1.0 Strategy & Foundational Knowledge

If you’ve already come across these materials before, please skim them so that you are familiar. We will assume this knowledge during the workshop.

Movement-Building Strategy

The following are to give you a starting point and hopefully to help us discuss movement building within a common framework:

Reference Links

Open Questions

  • What model is most appropriate to think about members overall?
  • What model is most useful when thinking about careers strategy?
  • How should you evaluate what strategy is best for your group when there is limited information?
    • Failing fast to learn more rapidly & build a model of your local environment in your mind.
  • How to think about career planning and coaching in the broader context of the EA community?
  • From Naomi (EA Geneva): The whole idea of ‘community building’.
    • 80,000 Hours mentions capacity building, but what does that mean?
    • Which timelines should group organisers operate on?

Cause & Career Paths Knowledge

To improve your knowledge of careers advice for non-US/UK countries:

1. Create a list of priority causes & paths.

It might be helpful to create a cause area list (see one list of causes here) and rank them in terms of your knowledge levels of each cause and/or path. You could also have a column for relevance to your local community (either because your country has a comparative advantage in this cause, or because of interest from your group members). You could then prioritise the top 3-5 causes you want to learn more about.

2. Strengthen your general EA cause area & career paths knowledge

To do career 1-1s, it’s important to have a strong foundational knowledge of different EA cause areas and recommended career paths. Strengthening your knowledge of cause areas is an ongoing process, but take some time before the workshop to evaluate which causes you have the least knowledge of and research them.

Important Note: You will likely not have enough time to resolve all your uncertainties, but hopefully this exercise will help you be more aware of them so you are better able to communicate these uncertainties to your advisees and reduce the chances of misleading them.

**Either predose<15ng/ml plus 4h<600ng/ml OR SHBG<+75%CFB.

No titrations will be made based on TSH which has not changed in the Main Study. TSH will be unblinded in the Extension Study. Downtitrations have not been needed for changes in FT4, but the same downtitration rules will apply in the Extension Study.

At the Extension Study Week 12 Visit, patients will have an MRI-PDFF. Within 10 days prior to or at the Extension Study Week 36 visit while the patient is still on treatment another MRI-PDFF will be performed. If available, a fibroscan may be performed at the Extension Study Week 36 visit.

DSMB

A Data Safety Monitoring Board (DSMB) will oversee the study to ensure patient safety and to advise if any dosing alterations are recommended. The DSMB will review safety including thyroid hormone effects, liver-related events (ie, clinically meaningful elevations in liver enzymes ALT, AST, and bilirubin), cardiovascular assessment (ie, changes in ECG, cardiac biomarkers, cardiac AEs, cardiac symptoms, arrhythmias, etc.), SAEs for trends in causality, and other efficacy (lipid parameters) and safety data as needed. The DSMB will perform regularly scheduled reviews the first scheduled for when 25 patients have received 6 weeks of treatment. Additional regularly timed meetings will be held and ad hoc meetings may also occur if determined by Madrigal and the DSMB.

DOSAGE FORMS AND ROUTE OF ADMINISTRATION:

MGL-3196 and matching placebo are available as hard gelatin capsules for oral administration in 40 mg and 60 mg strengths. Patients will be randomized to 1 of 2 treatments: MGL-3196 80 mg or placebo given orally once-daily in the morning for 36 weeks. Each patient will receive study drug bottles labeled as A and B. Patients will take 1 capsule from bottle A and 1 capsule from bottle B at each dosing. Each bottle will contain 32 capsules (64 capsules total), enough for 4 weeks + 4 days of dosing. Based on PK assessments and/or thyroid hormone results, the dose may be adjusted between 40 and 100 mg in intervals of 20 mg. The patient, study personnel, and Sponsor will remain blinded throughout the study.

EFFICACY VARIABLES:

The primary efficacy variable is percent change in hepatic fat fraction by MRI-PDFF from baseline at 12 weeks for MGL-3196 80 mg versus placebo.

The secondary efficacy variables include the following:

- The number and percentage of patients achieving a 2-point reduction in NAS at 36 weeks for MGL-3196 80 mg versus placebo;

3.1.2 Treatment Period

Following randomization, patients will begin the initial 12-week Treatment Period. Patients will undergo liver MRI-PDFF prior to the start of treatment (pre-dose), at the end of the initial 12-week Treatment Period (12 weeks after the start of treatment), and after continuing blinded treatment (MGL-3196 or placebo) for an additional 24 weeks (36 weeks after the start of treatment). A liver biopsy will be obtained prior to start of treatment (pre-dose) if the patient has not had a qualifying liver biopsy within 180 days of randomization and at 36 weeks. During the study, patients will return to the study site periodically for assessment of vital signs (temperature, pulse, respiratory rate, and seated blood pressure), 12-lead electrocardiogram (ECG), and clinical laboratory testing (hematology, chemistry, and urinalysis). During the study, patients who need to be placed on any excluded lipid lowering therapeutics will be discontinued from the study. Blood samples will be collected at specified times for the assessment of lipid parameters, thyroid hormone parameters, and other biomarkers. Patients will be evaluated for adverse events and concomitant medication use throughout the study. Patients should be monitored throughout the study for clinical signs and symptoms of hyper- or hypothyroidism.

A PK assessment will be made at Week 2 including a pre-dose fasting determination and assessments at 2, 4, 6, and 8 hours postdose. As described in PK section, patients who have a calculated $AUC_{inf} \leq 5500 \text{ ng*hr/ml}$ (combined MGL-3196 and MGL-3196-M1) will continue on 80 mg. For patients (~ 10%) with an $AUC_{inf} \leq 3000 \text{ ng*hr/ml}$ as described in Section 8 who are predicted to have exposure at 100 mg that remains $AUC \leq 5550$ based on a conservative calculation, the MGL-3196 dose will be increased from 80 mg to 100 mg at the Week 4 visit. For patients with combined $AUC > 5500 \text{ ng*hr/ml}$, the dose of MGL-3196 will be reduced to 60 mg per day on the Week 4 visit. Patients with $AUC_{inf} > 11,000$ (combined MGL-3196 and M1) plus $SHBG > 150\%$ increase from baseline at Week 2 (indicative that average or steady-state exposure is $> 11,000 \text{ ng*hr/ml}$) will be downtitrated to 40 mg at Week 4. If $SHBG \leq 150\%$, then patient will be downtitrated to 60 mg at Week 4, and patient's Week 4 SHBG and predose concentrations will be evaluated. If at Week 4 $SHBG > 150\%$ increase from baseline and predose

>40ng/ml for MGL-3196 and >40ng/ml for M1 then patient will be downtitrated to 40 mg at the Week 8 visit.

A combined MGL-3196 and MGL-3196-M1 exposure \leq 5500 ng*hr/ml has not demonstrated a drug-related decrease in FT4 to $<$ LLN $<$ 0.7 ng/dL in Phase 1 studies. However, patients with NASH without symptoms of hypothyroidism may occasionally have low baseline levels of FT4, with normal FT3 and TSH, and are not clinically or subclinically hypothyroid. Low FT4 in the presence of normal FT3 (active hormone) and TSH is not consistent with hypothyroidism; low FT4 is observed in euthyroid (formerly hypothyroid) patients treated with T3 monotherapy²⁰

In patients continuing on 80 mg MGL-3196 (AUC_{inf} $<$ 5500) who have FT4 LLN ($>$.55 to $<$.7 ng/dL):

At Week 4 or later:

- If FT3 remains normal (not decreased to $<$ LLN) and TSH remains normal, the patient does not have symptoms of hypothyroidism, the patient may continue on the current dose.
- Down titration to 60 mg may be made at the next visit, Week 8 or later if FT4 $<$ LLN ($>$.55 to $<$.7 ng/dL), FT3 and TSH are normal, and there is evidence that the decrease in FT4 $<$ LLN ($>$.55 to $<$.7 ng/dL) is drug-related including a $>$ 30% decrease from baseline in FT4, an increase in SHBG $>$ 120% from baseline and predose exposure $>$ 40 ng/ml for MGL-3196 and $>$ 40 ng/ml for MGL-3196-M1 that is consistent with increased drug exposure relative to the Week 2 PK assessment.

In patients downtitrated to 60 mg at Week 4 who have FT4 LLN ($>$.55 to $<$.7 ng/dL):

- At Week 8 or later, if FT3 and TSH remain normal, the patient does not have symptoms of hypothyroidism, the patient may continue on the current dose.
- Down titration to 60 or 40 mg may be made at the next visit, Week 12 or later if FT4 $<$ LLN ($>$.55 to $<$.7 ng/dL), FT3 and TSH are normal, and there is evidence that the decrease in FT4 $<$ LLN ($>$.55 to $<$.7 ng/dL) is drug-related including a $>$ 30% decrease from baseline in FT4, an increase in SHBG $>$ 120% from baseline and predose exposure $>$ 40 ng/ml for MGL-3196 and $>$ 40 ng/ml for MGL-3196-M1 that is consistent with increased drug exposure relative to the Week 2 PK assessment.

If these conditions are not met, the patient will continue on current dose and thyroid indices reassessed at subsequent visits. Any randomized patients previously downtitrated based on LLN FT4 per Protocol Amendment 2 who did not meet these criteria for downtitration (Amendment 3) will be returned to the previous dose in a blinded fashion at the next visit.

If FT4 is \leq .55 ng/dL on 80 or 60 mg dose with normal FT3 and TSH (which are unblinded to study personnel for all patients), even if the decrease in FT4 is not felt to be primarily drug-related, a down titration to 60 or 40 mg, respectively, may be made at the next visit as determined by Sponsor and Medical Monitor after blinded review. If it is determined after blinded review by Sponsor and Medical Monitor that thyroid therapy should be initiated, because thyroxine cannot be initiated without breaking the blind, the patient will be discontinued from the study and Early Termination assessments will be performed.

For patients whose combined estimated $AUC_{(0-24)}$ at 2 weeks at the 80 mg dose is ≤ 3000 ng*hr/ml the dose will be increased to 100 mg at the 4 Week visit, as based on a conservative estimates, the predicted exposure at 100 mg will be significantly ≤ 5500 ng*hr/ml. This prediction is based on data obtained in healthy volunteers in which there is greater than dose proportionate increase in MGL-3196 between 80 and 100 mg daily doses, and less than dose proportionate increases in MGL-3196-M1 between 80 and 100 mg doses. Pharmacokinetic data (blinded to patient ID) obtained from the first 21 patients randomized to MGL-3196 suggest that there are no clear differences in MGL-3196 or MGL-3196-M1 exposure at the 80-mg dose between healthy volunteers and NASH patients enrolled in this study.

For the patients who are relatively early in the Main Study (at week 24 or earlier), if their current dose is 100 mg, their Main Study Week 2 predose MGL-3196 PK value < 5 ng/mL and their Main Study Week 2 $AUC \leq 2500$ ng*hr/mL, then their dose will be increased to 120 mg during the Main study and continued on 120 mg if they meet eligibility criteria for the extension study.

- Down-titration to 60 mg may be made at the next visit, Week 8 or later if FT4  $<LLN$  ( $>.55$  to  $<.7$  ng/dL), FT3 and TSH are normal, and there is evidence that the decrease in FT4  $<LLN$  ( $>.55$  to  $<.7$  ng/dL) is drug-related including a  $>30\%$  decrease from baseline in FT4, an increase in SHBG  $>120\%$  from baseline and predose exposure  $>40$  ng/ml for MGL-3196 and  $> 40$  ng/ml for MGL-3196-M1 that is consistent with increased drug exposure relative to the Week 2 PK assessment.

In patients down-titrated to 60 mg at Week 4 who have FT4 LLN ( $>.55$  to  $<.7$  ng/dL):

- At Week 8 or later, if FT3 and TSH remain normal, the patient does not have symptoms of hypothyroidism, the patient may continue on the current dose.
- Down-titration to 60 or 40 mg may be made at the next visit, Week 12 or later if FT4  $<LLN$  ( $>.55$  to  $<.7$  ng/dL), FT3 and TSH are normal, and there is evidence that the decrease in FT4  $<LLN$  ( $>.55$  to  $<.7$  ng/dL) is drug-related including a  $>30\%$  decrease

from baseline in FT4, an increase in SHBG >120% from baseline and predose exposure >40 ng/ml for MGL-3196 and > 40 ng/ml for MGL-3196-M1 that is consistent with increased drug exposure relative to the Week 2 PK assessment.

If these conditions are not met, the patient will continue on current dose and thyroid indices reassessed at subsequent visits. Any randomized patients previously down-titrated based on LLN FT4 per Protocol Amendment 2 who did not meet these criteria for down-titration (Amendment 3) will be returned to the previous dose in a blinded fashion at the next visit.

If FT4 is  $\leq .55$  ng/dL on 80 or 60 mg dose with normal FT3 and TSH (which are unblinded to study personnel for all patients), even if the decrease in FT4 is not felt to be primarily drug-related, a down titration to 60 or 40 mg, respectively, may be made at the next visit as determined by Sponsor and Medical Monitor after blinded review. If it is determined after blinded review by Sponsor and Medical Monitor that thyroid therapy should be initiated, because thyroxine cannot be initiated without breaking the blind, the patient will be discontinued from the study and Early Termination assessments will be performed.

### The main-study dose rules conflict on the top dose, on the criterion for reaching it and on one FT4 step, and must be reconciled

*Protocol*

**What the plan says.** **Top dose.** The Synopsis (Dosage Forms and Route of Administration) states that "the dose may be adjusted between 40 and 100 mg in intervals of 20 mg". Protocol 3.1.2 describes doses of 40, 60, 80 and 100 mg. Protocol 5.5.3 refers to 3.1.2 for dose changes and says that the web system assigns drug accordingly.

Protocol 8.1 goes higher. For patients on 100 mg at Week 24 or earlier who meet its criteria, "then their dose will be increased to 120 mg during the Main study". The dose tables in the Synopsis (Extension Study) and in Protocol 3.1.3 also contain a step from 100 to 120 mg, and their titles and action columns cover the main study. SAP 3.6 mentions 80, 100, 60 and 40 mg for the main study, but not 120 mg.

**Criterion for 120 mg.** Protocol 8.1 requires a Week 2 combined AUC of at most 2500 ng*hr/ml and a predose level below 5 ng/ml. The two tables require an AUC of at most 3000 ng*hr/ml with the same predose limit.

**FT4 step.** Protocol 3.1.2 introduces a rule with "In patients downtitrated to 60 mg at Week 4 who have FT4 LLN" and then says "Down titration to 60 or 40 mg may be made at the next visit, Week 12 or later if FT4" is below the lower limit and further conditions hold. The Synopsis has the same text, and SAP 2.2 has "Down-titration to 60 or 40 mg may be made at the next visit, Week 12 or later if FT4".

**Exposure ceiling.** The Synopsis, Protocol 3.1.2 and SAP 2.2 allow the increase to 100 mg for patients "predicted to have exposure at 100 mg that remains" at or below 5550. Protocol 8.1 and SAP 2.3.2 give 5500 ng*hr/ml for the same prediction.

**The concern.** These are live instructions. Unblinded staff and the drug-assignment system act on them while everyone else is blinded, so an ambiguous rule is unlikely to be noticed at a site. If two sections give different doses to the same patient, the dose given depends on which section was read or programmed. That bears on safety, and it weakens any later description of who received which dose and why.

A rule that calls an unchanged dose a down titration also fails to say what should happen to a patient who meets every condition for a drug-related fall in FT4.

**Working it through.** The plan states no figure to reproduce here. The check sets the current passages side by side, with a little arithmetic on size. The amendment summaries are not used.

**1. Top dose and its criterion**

Start researching the top causes

You can see the following resources as starting points:

Revisit keystone 80,000 Hours articles

It’s important to know what 80K has said on a topic, both because you might learn something, and also because many of your members will have read articles from them. Knowing what’s being said and how (ir)relevant it might be to your members is very valuable.

Review your knowledge of these articles and note down any information which is new to you or which you have doubts or questions about (especially as they might apply to your region):

3. Solidify your local career knowledge and network

Learn what the important sectors are in your city or country for doing good, and point people to relevant resources. It can be useful to act as a connector and build up lists of potentially impactful organisations, individuals, and resources in a location in addition to being an advisor (sometimes it may be more valuable, especially if you have limited capacity for advising). That can include EA organisations if they exist, but they are far from the only impactful roles, as has been the topic of much discussion in the EA community in the last few years.

Conduct local priorities research.

You can refer to this Guide to Local Priorities Research  Folder. In particular, see 2. Domain Expert Research. If you are interested in doing local careers research, reach out to me (Vaidehi) and I can connect you to others.

Open Questions

Please add suggestions to the open questions, or offer answers/further thinking or resources.

  • What is the role of your network?
  • How can you build your network and connections?
  • What kind of connections should you have and with whom?
  • When should you introduce members to your connections?

4. Summarise the information you’ve gathered

Try to keep notes & lists of resources, so that future group organisers can benefit from your hard work :). It can be especially useful to note down names of important contacts & references in whatever CRM (Customer Relationship Management) system you are using, and note down their expertise.

Overall open questions

Please add suggestions to the open questions, or offer answers/further thinking or resources.

  • How much practical knowledge do you need to know to give good careers advice?
  • How valuable is local careers research? Are there diminishing returns?
  • How does the location in the funnel your member is change the information you need to know to help them the best? What are the trade-offs that need to be made?
  • When should you start local careers advice? How long should you devote to it?